Single Parenting and Raising Healthy Children
Single parents and their children constitute a rapidly increasing population. In the past single parenting was seen as a broken system, these units today provide a viable alternative to nuclear families (Kleist, 1999, p. 1). In looking at the characteristics of single parents raising healthy children, I will describe some of the challenges unique to single parenting, and review positive parenting techniques shown to be effective. Social Development has not prepared individuals to be single parents. Single mothers and single fathers need to establish strong support networks, personal friendships, and positive parenting skills. They need to learn how to synchronize the demands of work, home-care, and supervision of children (Benson, 1993). They need to enforce limits, rules, and boundaries consistently, and to transmit responsibility and values, in order to raise responsible, self-controlled, and healthy children (Cloud, and Townsend, 1998). They need to find ways to improve and maintain their self-esteem. Many single parents learn to live on reduced incomes, find acceptable ways to deal with non-custodial parent, and redefine their relationships with their children. These are but a few of the challenges facing single parents (Benson, 1993). Raising healthy children has more to do with the emotional well being of its members then on family composition (Heath, 1999). So then, how do single parents foster emotional well being amongst its members, while maintaining a full schedule of work, education, day care, deadlines, finances? It may be difficult and exhausting at times, but it is possible, and the rewards are many (Heath, 1999, p. 429). According to Heath, some of the areas affecting positive outcomes are family stability, self-esteem, and positive parenting (p 429). Our job as parents is to transmit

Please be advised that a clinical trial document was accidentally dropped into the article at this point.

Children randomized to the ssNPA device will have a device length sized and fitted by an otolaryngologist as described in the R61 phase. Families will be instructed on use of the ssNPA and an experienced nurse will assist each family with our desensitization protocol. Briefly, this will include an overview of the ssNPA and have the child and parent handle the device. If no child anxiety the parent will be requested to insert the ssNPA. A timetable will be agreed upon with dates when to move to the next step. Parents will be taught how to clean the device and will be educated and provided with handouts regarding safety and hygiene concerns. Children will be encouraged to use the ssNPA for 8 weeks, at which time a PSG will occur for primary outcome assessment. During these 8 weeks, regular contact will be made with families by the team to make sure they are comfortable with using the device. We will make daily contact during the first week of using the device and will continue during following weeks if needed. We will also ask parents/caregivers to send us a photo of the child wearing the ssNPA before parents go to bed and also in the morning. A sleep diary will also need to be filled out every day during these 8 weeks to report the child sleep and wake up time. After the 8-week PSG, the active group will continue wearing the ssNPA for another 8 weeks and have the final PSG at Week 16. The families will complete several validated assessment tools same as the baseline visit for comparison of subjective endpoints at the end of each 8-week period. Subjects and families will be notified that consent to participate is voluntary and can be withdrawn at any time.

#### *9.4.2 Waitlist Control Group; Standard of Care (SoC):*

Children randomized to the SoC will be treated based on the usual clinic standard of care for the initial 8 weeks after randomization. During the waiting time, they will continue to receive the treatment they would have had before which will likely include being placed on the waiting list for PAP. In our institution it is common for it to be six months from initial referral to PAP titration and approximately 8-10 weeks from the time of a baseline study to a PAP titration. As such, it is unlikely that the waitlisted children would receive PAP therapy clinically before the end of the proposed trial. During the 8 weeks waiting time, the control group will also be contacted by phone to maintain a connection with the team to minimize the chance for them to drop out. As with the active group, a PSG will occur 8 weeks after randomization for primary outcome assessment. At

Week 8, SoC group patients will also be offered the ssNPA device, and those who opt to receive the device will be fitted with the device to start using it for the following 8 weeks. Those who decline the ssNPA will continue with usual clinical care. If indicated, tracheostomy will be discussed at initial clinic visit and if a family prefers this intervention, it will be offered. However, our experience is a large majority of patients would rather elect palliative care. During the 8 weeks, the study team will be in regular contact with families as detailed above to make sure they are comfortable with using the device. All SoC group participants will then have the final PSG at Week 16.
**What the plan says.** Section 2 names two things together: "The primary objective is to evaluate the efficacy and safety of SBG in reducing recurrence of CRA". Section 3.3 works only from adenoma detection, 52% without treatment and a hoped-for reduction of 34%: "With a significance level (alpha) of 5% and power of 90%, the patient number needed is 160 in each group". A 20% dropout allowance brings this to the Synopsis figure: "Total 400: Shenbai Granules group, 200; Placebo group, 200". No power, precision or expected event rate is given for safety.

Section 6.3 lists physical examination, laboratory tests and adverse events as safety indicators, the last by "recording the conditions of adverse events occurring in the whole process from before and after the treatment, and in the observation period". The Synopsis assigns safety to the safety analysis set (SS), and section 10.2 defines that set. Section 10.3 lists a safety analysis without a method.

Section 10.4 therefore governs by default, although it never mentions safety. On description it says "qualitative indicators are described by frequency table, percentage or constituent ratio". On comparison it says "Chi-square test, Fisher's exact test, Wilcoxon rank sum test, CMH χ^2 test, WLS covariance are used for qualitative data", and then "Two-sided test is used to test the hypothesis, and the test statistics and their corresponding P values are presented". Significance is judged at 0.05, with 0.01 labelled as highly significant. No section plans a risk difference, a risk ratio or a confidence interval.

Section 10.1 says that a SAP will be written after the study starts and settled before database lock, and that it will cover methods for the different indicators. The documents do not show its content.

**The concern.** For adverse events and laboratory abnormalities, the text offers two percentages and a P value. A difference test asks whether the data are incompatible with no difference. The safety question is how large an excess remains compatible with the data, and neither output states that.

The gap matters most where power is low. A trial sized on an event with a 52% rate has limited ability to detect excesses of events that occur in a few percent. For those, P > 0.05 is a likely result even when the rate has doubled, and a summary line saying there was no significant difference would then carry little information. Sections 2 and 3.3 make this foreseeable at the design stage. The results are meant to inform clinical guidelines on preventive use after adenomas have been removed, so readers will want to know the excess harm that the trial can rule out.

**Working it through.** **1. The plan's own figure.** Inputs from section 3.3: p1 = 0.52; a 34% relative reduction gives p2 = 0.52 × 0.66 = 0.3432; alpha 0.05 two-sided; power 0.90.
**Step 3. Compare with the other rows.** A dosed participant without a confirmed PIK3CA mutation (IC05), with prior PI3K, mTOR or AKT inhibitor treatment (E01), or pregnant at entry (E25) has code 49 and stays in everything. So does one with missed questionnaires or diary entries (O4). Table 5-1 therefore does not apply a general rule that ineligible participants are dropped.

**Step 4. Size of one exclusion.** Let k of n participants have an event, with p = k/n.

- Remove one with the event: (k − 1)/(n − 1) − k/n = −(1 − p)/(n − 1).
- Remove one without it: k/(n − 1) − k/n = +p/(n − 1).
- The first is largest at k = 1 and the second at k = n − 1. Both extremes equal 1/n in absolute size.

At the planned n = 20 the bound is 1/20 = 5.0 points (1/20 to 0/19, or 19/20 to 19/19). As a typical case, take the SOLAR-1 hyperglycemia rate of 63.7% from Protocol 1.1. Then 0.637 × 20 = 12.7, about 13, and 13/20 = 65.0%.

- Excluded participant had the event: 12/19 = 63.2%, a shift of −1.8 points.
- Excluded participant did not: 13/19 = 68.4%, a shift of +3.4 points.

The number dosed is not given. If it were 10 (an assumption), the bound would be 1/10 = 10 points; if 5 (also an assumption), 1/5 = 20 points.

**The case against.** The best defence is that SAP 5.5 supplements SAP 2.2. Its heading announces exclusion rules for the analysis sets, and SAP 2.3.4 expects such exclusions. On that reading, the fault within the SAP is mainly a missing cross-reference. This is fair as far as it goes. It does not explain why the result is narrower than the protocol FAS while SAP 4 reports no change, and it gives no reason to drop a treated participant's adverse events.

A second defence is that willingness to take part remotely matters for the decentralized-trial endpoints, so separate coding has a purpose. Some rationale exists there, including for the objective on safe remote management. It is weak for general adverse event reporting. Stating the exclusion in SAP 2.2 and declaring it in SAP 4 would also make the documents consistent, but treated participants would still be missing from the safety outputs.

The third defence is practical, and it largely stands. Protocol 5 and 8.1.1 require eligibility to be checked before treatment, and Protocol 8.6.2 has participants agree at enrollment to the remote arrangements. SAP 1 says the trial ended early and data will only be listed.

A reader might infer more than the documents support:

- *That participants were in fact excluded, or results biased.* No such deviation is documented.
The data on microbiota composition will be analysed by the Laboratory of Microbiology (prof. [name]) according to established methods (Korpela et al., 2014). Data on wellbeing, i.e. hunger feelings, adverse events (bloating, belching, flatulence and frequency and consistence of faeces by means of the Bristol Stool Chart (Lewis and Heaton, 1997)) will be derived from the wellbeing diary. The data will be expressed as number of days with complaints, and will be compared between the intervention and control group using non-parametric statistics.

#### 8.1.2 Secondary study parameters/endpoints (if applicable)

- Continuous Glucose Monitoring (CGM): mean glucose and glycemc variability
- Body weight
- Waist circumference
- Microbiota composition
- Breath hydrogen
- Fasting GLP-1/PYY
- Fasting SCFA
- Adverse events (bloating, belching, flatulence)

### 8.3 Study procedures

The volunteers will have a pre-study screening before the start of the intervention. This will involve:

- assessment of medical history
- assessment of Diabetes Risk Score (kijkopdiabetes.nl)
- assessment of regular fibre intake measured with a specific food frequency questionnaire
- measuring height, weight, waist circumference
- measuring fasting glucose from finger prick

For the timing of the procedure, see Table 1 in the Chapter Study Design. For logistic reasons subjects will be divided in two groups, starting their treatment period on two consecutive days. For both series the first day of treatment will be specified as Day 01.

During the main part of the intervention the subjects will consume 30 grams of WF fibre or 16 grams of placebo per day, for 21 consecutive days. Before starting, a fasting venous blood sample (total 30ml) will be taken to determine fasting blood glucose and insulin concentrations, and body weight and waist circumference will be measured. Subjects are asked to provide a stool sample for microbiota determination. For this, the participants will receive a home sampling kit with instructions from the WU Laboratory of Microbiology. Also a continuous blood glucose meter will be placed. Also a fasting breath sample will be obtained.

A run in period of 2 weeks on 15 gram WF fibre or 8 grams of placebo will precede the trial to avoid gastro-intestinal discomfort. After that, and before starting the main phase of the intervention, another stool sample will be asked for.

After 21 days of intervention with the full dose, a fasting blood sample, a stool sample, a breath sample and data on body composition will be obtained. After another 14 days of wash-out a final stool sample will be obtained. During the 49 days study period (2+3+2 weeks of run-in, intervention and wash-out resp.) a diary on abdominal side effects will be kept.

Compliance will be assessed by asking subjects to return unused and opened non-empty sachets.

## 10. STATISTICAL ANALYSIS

values and the tools necessary for our children to be healthy adults being able to function in the world responsibly and with self-control (Cloud, and Townsend, 1998). Family Stability
Children need to feel safe. They shouldn't have to worry about their needs being met. They need structure and routine in order to feel safe and know what to expect. Family conflicts need to be resolved in productive ways. Home should be a balance of function, security, and serenity. Family stability is fostered through family values and family traditions. Church communities, extended family members, community resources, and other families are good sources of social contexts providing values and tradition (Cloud, and Townsend, 1998). Self-esteem
Self-esteem starts developing at birth when an infant attaches to its mother. This attachment needs to continue and change throughout the child's life (Craig, 2002, pp. 214-215). Children need to feel valued and loved for being who they are. Children need to know they are important. Children need to start developing intra-awareness, and a conscience. Ways to help this include 1) Modeling self-esteem. 2). Spending time with your children and giving them attention. 3) Being a good role model 4) And being consistent in your parenting practices. Positive Parenting/Discipline
The qualities of positive parenting I noticed throughout my reading of various books and articles were: 1). To make expectations clear. 2). To make consequences clear. 3) To be fair and appropriate. 4). To reinforce positive behavior. 4). And to be consistent. Although these practices were similar, the authors used different language and strategies.
I will review a few of the framework of particular parenting programs and give
information on obtaining and analyzing specific parenting programs. The Art of Discipline (DeFrancis, 1994) has a wonderful concise article on the World Wide Web. She suggests that parent's tailor their discipline approaches by keeping in mind the child's age and temperament. She reinforces because no two children are the same, what works for one child,...
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